Why being a serial intern teaches you more about life than having a real job
My LinkedIn profile is longer than yours
In our modern, developed economy, it’s normal to work for free. Indeed, it’s encouraged and you should be grateful that you have been invited to do so. That’s capitalism.
Opposing this on economic or ideological grounds puts you at an enormous disadvantage. Some places won’t employ you unless you worked there for free. And granted, there are the good ones: getting your own desk at a PR firm, helping out at a national newspaper, spending the whole summer at Deloitte.
There are also the bad ones. Filing paperwork and organising stationary will show you exactly what you don’t want to do with your life.
Either way, the constant fear and uncertainty of doing placement after placement teaches you some things no careers officer or job straight after graduation can.
For example, you learn to invoke fake enthusiasm for banal tasks. Perhaps you have been asked to type out census data; perhaps you have been asked to stay long after 6pm (it would be overtime except you’re not getting paid). You will learn how to sound thrilled.
You will learn how to “get noticed”. For example, go full suit or stacked up heels when everyone else is in jeans; wear bright socks or a “wacky” barrette. Sure, you’ll look different, and your wardrobe will be the subject of an acidic group email thread.
Internships teach you to be comfortable in yourself: no one at work remembers your name so it’s just you and you, kid. You also learn how to spin like Malcolm Tucker. Filing paperwork? That’s office manager, mate. Answering the phone? Communications executive. Making tea? “Working on a big project”.
Seriously, it means you’re a little bit good at a lot of things that probably will come in useful in the future – like spreadsheets and doing background research.
Explaining work experience to those who don’t understand the culture can be more difficult than the job itself. Obviously your parents would prefer it if you got a real job. You go home (where you are still living, because you don’t get paid anything) and announce, proudly, that they’re “keeping you on for another week!” and Dad strokes his chin thoughtfully and gives you an unfathomable look. “so, do you have a job?” says Mum hopefully. When you explain that you don’t – YET – but it’s heading in the right direction, she looks a little like she ate a lemon.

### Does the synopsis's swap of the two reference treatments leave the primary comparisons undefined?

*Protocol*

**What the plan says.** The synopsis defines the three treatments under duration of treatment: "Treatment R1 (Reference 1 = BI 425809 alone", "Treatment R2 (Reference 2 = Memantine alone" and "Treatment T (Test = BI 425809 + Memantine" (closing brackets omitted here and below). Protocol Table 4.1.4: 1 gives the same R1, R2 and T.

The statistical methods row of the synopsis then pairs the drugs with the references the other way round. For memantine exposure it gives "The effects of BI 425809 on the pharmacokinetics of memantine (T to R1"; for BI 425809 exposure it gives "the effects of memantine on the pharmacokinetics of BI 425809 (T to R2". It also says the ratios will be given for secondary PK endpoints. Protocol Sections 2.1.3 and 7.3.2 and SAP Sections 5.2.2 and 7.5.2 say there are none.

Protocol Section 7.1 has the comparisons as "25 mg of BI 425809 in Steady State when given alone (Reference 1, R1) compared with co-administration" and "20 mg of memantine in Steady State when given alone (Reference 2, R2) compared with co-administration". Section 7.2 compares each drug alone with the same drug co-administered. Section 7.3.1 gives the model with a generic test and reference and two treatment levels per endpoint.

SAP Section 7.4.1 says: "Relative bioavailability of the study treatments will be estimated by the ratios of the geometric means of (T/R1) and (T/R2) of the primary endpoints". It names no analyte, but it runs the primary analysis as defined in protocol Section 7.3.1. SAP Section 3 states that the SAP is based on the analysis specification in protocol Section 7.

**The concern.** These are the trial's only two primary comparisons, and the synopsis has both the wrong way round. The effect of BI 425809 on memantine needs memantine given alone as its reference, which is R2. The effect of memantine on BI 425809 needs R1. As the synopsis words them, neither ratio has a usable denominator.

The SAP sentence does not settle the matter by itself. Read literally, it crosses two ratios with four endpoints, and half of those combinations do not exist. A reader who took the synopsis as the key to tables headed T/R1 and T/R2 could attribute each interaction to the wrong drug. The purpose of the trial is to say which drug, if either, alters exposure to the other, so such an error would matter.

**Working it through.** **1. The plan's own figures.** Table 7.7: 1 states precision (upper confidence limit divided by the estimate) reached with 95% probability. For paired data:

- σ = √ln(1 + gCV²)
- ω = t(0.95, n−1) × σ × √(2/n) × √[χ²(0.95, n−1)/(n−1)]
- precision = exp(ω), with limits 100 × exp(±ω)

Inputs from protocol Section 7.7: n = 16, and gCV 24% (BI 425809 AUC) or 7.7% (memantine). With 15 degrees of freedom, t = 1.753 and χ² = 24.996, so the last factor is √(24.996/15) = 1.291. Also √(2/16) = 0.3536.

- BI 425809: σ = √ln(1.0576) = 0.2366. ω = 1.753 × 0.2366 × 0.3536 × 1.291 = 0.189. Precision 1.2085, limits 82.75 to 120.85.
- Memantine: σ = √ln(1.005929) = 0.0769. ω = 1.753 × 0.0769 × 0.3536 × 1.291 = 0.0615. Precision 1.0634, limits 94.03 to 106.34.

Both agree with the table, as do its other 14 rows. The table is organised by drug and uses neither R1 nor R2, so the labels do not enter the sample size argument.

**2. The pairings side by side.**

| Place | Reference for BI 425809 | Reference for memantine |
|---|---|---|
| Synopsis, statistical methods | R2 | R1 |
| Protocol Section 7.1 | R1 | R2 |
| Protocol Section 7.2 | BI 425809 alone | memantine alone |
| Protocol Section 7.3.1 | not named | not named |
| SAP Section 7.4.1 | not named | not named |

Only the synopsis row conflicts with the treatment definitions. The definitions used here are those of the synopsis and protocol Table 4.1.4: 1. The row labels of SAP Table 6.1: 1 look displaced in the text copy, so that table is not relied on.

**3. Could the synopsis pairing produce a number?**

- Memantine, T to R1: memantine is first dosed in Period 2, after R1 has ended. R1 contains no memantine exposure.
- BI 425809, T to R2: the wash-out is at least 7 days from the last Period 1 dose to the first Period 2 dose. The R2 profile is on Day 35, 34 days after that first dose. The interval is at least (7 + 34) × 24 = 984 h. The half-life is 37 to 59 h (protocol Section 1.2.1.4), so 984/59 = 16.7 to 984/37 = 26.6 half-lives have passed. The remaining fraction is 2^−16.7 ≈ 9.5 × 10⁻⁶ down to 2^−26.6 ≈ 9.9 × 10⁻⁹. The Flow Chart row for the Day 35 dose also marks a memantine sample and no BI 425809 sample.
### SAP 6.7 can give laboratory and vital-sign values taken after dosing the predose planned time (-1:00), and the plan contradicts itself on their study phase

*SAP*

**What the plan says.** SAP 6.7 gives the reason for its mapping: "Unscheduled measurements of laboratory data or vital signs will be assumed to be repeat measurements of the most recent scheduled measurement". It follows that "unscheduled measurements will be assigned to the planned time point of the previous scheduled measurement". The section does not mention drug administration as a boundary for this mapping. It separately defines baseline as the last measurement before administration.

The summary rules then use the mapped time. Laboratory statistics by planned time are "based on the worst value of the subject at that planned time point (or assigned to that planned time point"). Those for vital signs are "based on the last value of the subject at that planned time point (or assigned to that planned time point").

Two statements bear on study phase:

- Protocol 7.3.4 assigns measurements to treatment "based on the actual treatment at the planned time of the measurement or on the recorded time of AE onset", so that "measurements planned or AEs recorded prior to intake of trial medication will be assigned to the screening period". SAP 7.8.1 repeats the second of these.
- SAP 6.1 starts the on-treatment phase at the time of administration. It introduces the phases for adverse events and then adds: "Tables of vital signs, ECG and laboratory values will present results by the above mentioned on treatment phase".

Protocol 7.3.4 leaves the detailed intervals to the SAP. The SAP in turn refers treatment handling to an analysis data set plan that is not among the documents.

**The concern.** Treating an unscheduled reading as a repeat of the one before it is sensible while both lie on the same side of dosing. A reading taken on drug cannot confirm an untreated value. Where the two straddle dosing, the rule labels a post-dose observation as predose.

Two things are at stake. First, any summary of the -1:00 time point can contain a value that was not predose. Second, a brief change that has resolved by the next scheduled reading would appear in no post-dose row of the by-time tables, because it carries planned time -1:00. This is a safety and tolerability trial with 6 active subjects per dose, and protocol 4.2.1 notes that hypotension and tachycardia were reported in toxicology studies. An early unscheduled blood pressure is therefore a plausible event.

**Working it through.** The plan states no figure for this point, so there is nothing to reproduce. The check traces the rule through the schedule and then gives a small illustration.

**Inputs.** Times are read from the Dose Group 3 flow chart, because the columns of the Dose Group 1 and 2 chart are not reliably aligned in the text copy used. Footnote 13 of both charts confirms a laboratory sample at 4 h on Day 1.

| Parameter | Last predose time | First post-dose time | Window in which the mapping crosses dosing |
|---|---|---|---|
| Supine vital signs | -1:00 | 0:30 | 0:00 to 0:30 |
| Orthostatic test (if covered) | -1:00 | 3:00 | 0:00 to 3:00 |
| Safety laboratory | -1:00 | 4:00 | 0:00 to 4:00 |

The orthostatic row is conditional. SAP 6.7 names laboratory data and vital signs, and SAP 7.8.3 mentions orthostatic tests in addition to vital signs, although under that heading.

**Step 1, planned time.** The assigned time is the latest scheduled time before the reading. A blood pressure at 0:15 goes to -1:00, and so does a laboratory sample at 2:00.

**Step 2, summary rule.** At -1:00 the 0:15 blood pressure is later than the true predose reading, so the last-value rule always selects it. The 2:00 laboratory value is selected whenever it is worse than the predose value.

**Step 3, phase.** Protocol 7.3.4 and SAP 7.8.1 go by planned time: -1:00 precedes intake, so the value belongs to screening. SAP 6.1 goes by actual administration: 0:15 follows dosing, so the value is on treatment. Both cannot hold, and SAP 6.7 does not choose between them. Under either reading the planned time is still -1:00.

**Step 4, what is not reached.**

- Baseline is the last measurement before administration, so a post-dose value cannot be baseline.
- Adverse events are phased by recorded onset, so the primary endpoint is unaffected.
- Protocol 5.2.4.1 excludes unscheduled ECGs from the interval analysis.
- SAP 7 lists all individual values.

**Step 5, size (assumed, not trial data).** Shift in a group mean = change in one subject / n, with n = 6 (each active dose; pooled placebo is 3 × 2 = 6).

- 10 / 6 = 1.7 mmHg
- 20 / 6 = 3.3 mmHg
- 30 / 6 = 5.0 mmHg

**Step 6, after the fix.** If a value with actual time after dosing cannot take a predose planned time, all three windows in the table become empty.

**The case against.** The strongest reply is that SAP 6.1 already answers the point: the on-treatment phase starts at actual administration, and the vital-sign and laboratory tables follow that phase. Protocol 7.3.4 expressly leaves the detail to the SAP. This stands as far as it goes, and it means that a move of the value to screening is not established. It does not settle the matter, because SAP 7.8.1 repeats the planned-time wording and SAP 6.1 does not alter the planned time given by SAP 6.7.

It’s the old-fashioned Keynesian idea, you say: spend money to make money. Except that all your money is going on Pret and topping up your Oyster card. Whenever it’s offered, getting them to pay for lunch for is a big day because you can spend the money you would have spent on a tuna melt on a pint later.
You also learn to know your place. Namely, that you don’t have one. And everyone knows you must not speak to, go near, or make eye contact with the boss.
You grow insensible of awkwardness. They’re doing a fun office thing like celebrating a birthday? Of course you’re not invited! Someone asks you to sign a leaving card and you tell them, with a fat smile, that you don’t even work here. You linger around, wanting to be involved in pub trips. Once, you invited yourself and you know you made every person there feel uncomfortable. What power.
Just be patient. You are in an unspoken competition with the other interns: whoever leaves first loses. It’s not fair, but everyone knows it’s facetime that will get you that job. One day. Maybe.
The rewards speak for themselves though. You’ve got a LinkedIn profile longer than someone approaching retirement. The job market is your oyster. You will never be able to afford oysters.